Basement jobs fail safety checks
Extending houses downwards by digging out the cellar is all the rage in London, but it seems that many of these extensions are being carried out by cowboys.
Nearly one in three domestic basement projects across four London boroughs has failed health and safety spot checks.
A Health & Safety Executive (HSE) blitz on 19 June saw a team of inspectors visit 59 construction sites across Kensington & Chelsea, Westminster, Camden and Haringey.
Enforcement action was taken at 17 of those sites, with 20 prohibition notices requiring dangerous practices to stop immediately, and six improvement notices requiring safety improvements to be made.
More than half of the prohibition notices related to unsafe work at height and a fifth dealt with inadequate temporary works, such as propping, shuttering and other forms of support. Training and welfare concerns accounted for the majority of the improvement notices.
Andrew Beal, principal inspector for HSE's construction division in the City and southwest London commented: "Construction remains one of Britain's most dangerous industries and fatal incidents across London have shown how devastating domestic basement collapses can be. Workers have also been seriously injured in excavations which have caved in or by buildings collapsing above them.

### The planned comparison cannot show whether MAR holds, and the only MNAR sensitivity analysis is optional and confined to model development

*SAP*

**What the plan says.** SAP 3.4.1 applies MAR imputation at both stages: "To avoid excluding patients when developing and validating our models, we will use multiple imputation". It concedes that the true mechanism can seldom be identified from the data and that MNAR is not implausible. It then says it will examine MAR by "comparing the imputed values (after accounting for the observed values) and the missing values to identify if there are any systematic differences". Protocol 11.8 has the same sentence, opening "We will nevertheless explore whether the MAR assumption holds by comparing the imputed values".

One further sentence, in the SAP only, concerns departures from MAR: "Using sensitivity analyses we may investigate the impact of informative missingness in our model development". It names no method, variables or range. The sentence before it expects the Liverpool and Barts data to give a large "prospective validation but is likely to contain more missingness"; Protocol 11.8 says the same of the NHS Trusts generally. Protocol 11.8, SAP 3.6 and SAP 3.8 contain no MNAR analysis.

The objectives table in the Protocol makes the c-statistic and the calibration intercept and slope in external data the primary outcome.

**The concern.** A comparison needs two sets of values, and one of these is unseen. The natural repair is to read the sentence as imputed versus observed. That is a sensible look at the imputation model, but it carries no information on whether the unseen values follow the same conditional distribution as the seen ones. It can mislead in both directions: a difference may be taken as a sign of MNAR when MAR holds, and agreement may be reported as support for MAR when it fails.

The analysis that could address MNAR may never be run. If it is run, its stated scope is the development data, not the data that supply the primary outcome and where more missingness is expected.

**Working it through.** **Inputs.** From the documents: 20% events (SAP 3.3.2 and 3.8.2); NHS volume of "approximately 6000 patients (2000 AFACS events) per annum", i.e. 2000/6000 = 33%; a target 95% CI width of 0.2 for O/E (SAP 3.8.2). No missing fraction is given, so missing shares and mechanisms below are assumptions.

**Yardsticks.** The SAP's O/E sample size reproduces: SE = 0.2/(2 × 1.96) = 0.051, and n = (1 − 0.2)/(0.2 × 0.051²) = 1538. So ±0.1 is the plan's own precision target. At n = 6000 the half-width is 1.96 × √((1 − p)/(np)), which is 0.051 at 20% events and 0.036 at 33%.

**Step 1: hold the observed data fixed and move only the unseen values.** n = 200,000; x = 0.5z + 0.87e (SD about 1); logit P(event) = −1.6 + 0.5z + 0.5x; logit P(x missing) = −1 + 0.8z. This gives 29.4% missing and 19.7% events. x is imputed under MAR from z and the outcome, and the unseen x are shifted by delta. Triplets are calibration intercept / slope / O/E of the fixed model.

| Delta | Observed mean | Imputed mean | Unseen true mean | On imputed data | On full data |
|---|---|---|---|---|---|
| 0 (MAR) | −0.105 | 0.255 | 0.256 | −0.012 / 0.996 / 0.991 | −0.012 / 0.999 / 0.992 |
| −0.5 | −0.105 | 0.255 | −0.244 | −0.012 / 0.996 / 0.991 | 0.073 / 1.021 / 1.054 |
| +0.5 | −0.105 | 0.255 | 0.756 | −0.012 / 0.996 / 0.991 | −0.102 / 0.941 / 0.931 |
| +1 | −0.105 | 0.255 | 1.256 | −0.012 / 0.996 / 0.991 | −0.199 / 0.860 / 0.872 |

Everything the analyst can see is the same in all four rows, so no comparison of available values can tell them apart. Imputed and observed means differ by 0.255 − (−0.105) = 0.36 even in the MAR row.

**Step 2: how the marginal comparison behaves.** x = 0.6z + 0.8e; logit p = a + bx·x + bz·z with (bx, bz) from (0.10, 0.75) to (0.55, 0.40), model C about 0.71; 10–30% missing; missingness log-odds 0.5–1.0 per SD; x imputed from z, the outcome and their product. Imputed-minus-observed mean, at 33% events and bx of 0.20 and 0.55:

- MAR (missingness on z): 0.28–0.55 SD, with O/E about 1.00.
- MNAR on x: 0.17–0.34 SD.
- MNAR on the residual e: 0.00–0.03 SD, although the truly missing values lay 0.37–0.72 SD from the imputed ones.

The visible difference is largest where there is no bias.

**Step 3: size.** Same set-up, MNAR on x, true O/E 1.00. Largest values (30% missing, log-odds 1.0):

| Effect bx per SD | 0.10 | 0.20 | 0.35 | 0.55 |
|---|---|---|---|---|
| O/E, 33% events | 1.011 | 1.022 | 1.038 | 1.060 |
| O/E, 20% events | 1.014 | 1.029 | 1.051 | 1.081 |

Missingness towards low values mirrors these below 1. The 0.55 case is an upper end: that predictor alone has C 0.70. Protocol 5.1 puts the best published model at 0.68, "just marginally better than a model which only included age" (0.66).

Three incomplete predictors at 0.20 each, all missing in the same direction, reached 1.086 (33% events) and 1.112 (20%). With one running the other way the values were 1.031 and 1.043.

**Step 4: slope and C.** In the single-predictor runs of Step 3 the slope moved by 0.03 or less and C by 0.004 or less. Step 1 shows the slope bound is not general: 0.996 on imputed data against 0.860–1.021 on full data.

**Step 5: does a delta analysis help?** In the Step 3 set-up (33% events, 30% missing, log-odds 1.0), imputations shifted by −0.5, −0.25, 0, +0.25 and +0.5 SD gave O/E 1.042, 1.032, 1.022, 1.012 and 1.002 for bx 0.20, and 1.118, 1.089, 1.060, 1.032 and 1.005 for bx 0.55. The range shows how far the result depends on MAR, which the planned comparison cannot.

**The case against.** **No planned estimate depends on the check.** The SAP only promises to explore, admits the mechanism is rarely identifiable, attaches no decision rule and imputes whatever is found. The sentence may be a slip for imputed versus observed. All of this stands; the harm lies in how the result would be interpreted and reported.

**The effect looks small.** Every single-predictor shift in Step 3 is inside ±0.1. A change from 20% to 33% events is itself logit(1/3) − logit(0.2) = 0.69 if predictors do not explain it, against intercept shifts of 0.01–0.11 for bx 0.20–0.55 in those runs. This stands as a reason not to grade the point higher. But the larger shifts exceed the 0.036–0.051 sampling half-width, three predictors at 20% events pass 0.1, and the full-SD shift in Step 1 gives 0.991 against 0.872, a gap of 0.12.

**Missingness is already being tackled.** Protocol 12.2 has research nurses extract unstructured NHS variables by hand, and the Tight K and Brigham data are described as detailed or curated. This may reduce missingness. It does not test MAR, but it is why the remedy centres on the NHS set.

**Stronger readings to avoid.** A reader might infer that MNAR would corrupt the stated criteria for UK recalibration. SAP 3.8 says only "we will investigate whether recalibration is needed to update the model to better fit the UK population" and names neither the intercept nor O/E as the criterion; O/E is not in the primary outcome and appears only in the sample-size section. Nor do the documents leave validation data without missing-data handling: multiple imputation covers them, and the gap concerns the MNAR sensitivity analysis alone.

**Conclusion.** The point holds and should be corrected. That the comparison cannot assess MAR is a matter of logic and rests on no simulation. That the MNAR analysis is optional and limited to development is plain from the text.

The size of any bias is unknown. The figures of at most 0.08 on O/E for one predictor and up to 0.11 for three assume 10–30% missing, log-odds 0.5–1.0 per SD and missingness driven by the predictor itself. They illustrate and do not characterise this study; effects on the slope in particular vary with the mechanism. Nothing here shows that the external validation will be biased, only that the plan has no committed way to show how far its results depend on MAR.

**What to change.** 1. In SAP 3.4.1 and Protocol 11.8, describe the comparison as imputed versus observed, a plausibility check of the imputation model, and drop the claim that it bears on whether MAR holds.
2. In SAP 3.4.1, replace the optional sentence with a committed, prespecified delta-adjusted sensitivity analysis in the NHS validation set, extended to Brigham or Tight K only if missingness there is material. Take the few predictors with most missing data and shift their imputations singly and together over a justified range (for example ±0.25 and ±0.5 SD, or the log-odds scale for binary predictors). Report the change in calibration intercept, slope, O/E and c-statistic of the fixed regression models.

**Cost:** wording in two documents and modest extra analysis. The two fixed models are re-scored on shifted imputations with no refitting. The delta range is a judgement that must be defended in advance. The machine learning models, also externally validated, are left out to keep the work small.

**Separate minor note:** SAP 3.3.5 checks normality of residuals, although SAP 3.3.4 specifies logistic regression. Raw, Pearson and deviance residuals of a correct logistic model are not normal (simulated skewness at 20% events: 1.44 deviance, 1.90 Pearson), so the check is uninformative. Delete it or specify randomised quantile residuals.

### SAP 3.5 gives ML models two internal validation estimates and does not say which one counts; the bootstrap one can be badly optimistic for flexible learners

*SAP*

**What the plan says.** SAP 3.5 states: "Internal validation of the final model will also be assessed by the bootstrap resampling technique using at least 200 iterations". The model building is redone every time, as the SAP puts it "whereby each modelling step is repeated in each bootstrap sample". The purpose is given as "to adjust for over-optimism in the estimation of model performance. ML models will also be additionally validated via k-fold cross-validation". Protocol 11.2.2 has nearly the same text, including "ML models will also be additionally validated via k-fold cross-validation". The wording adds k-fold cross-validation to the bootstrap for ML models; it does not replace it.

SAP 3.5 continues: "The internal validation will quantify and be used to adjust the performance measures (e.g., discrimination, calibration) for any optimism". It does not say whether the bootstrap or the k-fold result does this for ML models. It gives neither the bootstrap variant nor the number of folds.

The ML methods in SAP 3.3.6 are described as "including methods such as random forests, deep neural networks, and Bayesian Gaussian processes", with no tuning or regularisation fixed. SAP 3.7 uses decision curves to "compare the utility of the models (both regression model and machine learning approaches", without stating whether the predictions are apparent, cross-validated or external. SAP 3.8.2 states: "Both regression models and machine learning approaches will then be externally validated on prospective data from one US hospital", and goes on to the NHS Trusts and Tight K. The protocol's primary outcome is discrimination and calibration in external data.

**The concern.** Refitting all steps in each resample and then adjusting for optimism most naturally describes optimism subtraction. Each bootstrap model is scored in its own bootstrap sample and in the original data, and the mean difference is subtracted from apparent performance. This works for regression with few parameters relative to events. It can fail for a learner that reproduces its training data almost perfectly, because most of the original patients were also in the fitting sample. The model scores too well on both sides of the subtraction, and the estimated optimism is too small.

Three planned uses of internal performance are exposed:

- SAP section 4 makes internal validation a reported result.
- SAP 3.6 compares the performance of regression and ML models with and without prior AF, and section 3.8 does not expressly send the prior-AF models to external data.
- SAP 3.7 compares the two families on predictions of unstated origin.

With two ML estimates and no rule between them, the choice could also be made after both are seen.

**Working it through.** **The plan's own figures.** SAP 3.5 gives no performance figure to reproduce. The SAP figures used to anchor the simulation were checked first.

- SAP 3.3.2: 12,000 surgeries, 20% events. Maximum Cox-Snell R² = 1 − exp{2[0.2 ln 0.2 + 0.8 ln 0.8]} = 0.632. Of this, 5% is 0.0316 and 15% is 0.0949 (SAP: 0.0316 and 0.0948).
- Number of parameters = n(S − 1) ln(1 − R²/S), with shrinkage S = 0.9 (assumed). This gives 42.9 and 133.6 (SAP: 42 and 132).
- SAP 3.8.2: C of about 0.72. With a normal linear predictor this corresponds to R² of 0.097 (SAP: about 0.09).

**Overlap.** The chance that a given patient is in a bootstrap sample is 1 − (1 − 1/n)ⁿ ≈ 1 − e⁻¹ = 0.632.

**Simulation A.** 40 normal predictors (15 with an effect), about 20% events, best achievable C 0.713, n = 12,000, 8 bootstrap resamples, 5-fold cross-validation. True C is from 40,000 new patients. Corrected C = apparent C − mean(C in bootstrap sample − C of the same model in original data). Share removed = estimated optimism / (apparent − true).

"We've found similar failings across various sites and we will continue to clampdown on dangerous practices or poor standards until the message gets through.
"Contractors must properly plan their work and protect their workers from risks such as falls from height or structures collapsing."
Domestic basement projects are technically challenging and carry substantial risks. Common issues found during the inspections were:
- Work was not properly planned
- Failure to appoint a competent engineer to design suitable propping to support excavations and existing structures
- Poor or lack of welfare facilities for workers
- Basic precautions were missing, such as edge protection to prevent falls from height
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This article was published on 28/06/2012 (last updated on 29/06/2012).